- Issuing sub chains — This is a technical aspect of how Waltonchain works. No need to get too deep into this.
- Dividend interest - Like some other coins I’ve written about, Waltonchain is intended to provide staking capabilities. I personally believe that Proof of Stake coins hold an edge over Proof of Work coins in the long term. I’m not too enthusiastic about Walton’s staking, though - my understanding is that you need something called a “Guardian Master Node” to do this, and that is prohibitively expensive (i.e., you must have 5000 WTC, currently valued at something like $150,000).
- Credit and mortgage system - Like SALT and ELIXIR, Walton is eventually going to be capable of acting as a lending and credit system. This feature seems a little “tacked on” to me - we’ll see if it ever gets actualized.
- Distributed asset exchange - This seems to be describing a sort of internal exchange for WTC and its “sub chains.” As far as I can tell, these sub chains are tokens in and of themselves; perhaps this is Walton’s answer to Ethereum’s ERC-20 standard, and the “distributed asset exchange” would be something like what AirSwap is trying to do with ERC-20. I’m a little dubious on this one too, but I’m keeping an open mind.
- Distributed voting and governance system - This is another purely technical aspect that has to do with securing the network, although I’m curious if this is perhaps a reference to some far-off future plan of implementing some sort of “delegated” proof of stake like what ARK currently has.
- Decentralized exchange — See “distributed asset exchange.” Basically the same thing - another means of WTC “sub chains” interacting with WTC used as an intermediary.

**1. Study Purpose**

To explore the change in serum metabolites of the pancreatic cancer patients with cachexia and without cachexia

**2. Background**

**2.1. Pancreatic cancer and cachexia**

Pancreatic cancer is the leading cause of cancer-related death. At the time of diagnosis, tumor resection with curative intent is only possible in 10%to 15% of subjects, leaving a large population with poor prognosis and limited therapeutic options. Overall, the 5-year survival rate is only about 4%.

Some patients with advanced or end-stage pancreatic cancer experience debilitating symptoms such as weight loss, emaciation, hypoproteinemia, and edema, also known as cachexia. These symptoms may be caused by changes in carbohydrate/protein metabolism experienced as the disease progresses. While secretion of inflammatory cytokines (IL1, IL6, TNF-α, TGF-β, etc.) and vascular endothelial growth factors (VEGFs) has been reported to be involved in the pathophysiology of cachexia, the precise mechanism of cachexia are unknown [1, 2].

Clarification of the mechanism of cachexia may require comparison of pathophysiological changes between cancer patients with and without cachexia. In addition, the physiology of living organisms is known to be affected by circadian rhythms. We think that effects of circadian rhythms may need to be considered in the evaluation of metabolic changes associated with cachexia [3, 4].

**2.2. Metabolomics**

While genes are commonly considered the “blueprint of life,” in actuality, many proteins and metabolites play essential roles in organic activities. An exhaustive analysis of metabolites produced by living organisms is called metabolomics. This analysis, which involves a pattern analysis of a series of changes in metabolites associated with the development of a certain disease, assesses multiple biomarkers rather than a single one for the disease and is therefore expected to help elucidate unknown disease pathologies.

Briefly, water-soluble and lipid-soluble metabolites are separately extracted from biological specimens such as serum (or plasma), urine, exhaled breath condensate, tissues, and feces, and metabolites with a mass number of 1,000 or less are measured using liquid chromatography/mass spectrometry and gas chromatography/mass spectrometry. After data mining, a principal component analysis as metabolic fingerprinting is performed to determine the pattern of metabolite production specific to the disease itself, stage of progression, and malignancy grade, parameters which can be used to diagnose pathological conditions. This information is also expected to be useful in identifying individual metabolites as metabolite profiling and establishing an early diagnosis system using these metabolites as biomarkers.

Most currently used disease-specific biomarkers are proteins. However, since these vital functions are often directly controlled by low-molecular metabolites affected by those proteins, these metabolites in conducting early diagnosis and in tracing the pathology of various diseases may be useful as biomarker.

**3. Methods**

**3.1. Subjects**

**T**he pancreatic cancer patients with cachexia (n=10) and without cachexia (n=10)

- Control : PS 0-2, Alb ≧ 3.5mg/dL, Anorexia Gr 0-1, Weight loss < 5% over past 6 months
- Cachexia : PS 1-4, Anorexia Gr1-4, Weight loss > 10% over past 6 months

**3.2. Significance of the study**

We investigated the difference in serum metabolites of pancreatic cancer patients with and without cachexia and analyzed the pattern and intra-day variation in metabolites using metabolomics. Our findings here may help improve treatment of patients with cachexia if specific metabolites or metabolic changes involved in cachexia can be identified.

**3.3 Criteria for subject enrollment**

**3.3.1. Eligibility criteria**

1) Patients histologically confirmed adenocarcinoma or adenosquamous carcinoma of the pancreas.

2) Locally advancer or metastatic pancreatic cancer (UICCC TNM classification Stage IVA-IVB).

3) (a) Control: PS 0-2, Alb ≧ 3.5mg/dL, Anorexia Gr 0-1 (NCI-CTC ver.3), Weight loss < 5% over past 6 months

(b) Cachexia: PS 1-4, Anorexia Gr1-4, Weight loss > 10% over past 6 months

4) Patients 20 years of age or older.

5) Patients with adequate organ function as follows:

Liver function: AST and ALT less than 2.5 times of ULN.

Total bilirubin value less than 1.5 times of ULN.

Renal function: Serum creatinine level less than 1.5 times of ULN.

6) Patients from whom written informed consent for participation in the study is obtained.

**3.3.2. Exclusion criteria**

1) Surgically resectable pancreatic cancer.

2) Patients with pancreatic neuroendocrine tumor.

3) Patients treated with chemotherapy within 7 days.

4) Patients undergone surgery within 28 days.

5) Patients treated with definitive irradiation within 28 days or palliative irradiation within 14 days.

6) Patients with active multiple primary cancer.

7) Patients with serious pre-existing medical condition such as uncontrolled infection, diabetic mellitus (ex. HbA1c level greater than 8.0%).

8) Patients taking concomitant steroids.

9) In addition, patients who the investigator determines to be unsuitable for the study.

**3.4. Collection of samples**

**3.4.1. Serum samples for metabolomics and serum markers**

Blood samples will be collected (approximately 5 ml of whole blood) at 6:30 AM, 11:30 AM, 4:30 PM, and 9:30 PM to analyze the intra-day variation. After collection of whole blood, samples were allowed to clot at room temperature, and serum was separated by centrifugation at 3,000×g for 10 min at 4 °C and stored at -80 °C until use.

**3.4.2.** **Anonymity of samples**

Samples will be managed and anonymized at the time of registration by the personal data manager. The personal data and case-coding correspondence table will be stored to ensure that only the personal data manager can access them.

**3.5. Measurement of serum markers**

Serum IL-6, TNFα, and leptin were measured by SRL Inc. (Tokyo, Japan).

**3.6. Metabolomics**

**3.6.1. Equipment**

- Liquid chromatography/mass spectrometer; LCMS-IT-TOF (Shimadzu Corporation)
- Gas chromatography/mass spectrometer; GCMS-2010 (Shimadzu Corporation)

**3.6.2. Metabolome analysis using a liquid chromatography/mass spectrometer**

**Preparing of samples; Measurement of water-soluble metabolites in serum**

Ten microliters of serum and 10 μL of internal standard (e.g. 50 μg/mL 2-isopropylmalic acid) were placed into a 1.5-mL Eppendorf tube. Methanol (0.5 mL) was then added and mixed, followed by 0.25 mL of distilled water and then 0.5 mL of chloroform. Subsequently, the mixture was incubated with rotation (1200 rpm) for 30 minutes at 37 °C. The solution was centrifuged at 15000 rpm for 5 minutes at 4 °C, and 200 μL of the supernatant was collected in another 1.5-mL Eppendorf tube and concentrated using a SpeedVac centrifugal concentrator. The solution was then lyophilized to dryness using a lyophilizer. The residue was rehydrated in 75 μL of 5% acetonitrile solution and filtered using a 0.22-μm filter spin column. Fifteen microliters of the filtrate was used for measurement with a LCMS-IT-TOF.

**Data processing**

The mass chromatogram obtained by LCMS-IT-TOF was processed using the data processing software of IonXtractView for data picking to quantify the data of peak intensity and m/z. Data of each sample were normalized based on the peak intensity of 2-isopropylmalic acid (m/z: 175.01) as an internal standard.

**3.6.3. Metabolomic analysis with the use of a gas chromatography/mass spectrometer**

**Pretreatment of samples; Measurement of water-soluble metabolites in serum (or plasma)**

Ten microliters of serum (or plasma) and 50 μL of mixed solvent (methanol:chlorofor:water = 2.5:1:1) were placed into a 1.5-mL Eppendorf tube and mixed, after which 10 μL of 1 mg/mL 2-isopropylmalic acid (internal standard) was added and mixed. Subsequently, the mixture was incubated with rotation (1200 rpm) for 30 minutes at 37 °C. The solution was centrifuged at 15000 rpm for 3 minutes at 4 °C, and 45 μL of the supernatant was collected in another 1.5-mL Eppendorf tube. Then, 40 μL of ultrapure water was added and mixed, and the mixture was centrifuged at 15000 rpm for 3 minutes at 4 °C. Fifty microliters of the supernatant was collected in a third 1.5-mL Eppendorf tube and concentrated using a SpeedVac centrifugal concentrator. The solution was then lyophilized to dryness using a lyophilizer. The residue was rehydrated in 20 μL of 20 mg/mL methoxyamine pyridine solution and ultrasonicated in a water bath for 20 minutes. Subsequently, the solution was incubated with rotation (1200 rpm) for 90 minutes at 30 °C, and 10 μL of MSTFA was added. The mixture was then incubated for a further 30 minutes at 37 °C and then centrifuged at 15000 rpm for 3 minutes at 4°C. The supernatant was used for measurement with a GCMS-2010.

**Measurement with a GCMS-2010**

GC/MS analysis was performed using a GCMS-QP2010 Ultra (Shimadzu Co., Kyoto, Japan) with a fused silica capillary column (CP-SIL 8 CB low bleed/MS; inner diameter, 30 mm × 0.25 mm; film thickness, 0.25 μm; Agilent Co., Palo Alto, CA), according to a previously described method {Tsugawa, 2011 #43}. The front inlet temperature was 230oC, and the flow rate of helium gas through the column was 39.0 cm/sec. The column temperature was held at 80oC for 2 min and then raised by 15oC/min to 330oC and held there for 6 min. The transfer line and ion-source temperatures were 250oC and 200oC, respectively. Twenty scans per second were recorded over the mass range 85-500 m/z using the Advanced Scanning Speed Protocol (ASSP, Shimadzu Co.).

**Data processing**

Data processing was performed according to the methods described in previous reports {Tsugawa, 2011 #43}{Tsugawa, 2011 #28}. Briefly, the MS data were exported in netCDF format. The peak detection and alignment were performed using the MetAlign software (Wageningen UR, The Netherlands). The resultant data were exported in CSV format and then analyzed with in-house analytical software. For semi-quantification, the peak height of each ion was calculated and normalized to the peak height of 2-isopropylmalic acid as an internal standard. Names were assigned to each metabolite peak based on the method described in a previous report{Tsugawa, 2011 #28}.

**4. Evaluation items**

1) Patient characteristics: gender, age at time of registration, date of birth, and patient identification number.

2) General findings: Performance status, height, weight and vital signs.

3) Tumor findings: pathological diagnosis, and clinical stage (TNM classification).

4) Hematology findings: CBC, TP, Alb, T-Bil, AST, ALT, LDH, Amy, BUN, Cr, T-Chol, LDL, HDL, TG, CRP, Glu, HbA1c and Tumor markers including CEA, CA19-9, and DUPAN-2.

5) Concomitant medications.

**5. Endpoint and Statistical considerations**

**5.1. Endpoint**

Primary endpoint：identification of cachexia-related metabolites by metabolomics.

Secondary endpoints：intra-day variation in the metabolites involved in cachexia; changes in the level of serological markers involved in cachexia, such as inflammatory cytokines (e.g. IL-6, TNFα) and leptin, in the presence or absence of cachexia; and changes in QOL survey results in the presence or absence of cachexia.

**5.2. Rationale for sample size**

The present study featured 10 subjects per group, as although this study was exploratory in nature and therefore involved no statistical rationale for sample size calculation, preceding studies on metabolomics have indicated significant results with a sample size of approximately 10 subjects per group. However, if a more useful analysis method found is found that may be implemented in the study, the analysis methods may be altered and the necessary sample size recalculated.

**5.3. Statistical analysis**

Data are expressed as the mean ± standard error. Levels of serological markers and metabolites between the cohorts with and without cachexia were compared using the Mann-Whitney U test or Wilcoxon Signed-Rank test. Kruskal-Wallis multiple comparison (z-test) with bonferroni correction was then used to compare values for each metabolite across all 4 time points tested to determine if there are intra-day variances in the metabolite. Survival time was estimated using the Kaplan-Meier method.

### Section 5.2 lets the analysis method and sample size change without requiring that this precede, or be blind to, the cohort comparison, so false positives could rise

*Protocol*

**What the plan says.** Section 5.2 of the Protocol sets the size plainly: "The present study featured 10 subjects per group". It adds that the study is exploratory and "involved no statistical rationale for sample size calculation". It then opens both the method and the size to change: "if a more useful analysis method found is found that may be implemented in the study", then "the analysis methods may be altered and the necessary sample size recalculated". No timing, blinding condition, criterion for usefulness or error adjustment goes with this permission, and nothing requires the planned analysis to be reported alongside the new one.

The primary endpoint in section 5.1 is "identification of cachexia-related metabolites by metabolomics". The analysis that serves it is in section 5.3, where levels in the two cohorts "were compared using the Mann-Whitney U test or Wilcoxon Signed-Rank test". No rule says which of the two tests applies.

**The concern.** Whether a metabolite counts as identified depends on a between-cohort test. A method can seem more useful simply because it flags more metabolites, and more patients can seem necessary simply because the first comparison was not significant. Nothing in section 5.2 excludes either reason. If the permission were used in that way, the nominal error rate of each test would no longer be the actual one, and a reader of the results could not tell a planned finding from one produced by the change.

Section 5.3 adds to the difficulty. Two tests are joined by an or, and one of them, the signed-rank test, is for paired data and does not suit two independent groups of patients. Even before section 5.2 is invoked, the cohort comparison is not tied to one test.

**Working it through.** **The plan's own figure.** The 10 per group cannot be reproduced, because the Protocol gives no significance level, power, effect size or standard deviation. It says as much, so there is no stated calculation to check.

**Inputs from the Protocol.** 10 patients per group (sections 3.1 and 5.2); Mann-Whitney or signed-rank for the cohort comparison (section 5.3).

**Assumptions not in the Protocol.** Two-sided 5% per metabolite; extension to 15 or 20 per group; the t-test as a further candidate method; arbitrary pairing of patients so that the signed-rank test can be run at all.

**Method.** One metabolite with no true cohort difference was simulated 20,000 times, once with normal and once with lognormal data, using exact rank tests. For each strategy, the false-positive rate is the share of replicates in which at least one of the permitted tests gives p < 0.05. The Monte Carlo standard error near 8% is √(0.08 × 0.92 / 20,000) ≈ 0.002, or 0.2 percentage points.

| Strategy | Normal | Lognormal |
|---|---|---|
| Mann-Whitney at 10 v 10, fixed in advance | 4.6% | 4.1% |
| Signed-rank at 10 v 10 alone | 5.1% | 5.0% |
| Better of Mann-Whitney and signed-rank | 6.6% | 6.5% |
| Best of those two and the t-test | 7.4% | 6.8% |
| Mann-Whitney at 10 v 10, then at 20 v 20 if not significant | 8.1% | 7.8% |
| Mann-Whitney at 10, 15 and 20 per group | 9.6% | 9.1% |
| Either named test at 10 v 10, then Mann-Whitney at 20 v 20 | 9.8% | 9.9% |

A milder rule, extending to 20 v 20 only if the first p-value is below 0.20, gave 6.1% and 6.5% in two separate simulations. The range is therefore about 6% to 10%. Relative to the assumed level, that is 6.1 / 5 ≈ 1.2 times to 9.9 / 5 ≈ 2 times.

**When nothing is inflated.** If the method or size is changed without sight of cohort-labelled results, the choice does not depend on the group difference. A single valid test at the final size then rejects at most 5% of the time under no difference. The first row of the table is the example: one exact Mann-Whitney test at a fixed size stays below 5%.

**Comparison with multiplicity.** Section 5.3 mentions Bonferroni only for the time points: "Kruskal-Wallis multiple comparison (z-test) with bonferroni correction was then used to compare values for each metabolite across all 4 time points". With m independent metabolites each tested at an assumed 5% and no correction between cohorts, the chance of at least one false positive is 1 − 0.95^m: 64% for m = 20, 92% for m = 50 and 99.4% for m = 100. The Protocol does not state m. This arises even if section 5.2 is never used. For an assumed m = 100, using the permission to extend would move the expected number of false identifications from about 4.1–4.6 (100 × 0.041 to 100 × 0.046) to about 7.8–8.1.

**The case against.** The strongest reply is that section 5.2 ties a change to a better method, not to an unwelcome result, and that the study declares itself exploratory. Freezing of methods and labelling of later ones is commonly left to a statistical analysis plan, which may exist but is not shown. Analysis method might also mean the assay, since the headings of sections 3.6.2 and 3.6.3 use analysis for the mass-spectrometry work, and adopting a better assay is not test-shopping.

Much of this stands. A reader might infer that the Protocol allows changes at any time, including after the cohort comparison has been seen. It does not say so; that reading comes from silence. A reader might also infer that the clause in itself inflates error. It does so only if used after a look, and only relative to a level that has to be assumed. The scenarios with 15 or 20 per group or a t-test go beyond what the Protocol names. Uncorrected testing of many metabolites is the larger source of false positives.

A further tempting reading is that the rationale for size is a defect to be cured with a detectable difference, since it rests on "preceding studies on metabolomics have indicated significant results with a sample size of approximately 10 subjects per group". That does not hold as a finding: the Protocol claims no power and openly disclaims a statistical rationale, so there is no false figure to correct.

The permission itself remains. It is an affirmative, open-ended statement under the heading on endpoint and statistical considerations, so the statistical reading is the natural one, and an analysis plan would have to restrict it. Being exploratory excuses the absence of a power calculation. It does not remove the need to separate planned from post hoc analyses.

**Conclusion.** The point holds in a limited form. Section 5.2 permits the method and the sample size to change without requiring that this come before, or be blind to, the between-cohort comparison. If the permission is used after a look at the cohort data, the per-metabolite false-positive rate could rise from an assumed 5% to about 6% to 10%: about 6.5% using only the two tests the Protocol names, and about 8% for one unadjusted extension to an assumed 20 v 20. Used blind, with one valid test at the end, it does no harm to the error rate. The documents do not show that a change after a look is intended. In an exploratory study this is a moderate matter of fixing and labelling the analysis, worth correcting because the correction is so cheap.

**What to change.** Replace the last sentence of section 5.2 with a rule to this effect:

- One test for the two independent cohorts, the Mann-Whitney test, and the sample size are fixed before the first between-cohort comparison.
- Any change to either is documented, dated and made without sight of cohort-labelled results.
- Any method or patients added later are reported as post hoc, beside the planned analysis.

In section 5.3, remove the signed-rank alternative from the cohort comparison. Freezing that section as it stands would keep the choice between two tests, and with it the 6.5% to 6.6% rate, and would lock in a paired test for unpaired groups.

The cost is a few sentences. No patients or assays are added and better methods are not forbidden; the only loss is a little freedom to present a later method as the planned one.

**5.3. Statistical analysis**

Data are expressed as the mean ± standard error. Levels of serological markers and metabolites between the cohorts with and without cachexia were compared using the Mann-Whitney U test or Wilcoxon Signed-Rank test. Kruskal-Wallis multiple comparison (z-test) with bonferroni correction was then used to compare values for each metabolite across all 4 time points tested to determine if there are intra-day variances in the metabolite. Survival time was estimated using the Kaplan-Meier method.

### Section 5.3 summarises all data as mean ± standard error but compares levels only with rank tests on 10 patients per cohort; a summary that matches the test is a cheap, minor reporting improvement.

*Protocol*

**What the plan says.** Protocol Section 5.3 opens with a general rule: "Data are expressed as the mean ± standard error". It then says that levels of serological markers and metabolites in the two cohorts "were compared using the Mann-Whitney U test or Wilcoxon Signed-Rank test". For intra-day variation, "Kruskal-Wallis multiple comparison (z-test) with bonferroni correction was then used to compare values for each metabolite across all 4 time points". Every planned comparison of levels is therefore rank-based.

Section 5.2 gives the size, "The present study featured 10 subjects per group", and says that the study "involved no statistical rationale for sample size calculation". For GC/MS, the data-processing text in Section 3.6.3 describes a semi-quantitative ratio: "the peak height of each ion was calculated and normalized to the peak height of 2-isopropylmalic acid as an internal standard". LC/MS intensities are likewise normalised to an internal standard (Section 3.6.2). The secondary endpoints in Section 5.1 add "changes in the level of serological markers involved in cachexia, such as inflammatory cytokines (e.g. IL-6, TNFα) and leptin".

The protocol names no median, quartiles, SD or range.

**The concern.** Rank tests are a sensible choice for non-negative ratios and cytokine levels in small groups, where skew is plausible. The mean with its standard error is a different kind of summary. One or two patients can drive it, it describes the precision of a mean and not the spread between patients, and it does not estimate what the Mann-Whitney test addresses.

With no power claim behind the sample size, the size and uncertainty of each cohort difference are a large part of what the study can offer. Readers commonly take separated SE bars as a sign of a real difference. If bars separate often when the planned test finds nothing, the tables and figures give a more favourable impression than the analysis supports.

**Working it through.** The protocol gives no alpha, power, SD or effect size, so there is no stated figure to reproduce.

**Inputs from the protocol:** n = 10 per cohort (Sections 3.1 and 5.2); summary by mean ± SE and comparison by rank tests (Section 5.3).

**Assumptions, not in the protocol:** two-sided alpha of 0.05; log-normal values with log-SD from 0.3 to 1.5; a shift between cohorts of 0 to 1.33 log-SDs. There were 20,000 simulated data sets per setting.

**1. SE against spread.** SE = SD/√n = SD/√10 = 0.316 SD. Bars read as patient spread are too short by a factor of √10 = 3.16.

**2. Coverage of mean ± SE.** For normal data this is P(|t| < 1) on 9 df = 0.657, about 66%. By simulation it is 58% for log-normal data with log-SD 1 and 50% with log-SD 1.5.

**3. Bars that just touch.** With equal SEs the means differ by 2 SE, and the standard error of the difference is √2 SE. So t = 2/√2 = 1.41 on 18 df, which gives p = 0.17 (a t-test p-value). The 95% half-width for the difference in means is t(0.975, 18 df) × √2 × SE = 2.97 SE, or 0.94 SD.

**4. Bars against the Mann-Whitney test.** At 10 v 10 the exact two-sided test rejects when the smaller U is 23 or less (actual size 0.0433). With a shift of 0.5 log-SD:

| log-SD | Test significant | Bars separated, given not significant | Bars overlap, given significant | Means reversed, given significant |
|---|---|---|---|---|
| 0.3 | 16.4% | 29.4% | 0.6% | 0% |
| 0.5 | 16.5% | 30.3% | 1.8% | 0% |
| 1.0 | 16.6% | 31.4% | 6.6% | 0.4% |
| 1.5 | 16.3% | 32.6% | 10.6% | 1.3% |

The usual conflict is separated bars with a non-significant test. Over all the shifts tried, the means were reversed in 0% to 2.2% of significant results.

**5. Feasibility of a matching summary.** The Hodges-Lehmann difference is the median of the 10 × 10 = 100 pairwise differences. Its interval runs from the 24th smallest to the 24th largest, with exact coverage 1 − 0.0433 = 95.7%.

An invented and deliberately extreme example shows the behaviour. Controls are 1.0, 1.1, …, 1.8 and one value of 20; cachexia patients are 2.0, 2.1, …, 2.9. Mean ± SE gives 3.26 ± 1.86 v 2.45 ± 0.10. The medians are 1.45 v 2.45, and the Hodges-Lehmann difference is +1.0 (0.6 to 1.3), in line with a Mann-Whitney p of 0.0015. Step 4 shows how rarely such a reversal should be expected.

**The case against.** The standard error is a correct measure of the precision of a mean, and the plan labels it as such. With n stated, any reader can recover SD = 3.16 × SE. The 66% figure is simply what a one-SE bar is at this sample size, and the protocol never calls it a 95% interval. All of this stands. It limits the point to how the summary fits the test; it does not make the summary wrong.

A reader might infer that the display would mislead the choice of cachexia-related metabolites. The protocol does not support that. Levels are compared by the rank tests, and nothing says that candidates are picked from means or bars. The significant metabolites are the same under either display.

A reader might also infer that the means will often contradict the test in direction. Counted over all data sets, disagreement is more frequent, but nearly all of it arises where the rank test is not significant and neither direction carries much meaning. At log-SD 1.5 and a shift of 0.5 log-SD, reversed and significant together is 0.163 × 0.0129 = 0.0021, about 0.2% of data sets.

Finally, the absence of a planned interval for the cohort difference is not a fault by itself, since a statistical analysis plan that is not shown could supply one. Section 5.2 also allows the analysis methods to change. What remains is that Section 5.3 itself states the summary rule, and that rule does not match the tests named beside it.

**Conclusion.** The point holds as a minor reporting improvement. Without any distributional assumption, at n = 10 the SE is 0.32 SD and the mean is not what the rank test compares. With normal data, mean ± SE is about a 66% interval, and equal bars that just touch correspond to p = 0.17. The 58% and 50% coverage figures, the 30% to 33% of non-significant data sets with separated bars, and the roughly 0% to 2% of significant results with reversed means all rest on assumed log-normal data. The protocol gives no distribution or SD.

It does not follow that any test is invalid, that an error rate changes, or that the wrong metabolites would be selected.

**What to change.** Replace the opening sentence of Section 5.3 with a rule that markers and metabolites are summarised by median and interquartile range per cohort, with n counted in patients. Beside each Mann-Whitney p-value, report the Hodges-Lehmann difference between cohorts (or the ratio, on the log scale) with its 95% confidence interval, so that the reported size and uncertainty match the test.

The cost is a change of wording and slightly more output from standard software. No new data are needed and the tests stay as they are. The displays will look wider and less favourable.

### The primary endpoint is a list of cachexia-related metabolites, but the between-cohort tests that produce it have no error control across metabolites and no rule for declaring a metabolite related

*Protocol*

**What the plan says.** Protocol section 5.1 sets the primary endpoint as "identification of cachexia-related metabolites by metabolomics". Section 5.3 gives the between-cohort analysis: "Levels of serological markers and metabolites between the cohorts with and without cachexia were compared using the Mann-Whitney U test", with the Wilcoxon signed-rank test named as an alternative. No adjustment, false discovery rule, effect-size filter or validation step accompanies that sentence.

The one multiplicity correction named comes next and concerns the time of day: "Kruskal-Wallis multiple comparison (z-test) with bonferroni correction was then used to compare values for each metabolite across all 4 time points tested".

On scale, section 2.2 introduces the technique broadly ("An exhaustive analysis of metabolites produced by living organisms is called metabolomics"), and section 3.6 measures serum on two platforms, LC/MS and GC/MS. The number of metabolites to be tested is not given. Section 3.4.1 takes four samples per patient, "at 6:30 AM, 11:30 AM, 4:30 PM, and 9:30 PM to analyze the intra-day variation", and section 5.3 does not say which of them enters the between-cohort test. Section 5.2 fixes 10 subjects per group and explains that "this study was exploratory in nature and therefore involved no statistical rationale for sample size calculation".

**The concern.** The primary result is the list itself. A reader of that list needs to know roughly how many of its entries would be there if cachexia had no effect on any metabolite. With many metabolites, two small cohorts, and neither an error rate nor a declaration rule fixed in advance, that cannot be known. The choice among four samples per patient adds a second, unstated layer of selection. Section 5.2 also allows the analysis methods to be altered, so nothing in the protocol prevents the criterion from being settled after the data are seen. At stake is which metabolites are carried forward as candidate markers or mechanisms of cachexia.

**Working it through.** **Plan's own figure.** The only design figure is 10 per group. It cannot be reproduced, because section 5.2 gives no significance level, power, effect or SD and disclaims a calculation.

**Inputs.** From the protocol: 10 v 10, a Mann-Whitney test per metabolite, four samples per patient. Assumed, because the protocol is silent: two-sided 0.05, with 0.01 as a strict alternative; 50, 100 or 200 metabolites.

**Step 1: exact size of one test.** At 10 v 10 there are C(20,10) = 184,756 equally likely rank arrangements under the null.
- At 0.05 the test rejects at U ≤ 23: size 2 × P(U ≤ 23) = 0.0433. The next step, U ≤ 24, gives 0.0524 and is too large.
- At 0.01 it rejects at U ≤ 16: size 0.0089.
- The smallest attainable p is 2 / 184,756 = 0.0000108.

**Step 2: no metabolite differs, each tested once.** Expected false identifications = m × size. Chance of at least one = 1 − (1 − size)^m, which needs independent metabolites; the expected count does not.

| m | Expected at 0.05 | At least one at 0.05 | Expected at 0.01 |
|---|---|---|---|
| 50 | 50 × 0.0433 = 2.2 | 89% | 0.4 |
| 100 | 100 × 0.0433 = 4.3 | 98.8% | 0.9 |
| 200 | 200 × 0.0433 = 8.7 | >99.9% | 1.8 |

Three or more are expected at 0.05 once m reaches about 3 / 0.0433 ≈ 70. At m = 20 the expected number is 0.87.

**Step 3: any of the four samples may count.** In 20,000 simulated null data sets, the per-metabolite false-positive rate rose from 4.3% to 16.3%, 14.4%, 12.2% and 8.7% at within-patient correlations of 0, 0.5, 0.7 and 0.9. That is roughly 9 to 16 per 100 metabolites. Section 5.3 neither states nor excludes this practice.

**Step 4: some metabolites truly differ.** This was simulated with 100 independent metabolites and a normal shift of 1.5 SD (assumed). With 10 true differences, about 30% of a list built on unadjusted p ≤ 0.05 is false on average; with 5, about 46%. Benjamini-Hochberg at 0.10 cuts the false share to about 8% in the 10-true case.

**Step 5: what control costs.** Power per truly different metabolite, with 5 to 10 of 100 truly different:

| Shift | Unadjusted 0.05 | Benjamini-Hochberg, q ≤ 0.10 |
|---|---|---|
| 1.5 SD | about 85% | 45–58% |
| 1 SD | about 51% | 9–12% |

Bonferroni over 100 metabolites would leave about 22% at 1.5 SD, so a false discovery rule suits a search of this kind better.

As you can tell, I’m a little skeptical about some of these ideas. However, Walton is not the first crypto to make grandiose claims about its plans, so I wouldn’t totally dismiss them out of hand.
A Note About Progress
As I wrote in my guide to ERC-20 tokens, many coins start out as ERC-20 tokens on the Ethereum blockchain with the intent of eventually moving from “token” status to true “coin” status, i.e., existing on their own blockchain. It seems like very few tokens actually accomplish this; indeed, many tokens live in a sort of perpetual development limbo where investors can’t be sure if even the most basic progress will be made. Walton, like QTUM before it, is supposedly about to escape ERC-20 status and become a coin in its own right. This represents a major step and I have to respect this fact… but perhaps only if it happens in Q1 2018 like they are saying it will! It seems pretty obvious to me that a step like this will probably greatly impact the price of the coin.
Let’s finish with a quick price comparison of Walton to Stellar. At the time of this writing, XLM is ranked #6 on coinmarketcap with a market capitalization of $9,188,800,510. If WTC had XLP’s current market cap, it would be worth around $370 per WTC. That’s over 12 times the current price (about $30)! The thing about Waltonchain is that it’s in its infancy - sure, it’s currently ranked 38 by coin market capitalization, but if it continues accomplishing the goals its laid out then I think it is completely viable for this coin to enter the top 10 or even the top 5. With that said, let’s learn to buy some!
Buying WTC: Basic Strategy
To date I’ve had no problems with the following basic strategy:
- Create and sign into a Coinbase account. I recommend Coinbase because they are the most straightforward exchange.
- Purchase some ETH. At the time of this writing, this currency transfers the fastest and cheapest out of anything Coinbase offers. Litecoin competes here, but will cause hiccups later in the process - more on that later.
- Create and sign in to a Binance account. If you are American, Binance is currently not accepting new American clients - use KuCoin instead. I recommend Binance because they have been reliable and convenient for me and they offer many different lesser-known cryptocurrencies with trading pairs on both ETH and BTC. An added bonus is that you can withdraw up to 2 BTC/day worth of funds with no verification at all.